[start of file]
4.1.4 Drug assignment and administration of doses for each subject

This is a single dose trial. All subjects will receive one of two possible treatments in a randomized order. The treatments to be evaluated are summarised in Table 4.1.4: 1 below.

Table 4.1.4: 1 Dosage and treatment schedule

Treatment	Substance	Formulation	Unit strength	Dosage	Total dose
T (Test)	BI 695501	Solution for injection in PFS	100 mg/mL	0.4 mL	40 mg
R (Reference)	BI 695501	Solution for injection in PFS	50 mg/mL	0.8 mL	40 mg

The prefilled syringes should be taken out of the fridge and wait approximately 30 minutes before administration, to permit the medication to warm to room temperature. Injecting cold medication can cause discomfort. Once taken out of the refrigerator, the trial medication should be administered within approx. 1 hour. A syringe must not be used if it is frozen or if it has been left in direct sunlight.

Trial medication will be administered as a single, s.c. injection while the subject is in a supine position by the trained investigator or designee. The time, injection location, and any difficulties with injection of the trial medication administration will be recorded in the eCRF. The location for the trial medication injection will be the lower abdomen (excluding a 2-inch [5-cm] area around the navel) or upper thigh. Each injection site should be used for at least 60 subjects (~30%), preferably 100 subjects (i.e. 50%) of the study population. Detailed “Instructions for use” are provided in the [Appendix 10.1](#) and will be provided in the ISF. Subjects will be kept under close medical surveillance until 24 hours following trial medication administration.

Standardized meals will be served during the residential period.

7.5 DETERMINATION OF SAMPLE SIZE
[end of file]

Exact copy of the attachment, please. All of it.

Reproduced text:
4.1.4 Drug assignment and administration of doses for each subject

This is a single dose trial. All subjects will receive one of two possible treatments in a randomized order. The treatments to be evaluated are summarised in Table 4.1.4: 1 below.

Table 4.1.4: 1 Dosage and treatment schedule

Treatment	Substance	Formulation	Unit strength	Dosage	Total dose
T (Test)	BI 695501	Solution for injection in PFS	100 mg/mL	0.4 mL	40 mg
R (Reference)	BI 695501	Solution for injection in PFS	50 mg/mL	0.8 mL	40 mg

The prefilled syringes should be taken out of the fridge and wait approximately 30 minutes before administration, to permit the medication to warm to room temperature. Injecting cold medication can cause discomfort. Once taken out of the refrigerator, the trial medication should be administered within approx. 1 hour. A syringe must not be used if it is frozen or if it has been left in direct sunlight.

Trial medication will be administered as a single, s.c. injection while the subject is in a supine position by the trained investigator or designee. The time, injection location, and any difficulties with injection of the trial medication administration will be recorded in the eCRF. The location for the trial medication injection will be the lower abdomen (excluding a 2-inch [5-cm] area around the navel) or upper thigh. Each injection site should be used for at least 60 subjects (~30%), preferably 100 subjects (i.e. 50%) of the study population. Detailed “Instructions for use” are provided in the [Appendix 10.1](#) and will be provided in the ISF. Subjects will be kept under close medical surveillance until 24 hours following trial medication administration.

Standardized meals will be served during the residential period.

7.5 DETERMINATION OF SAMPLE SIZE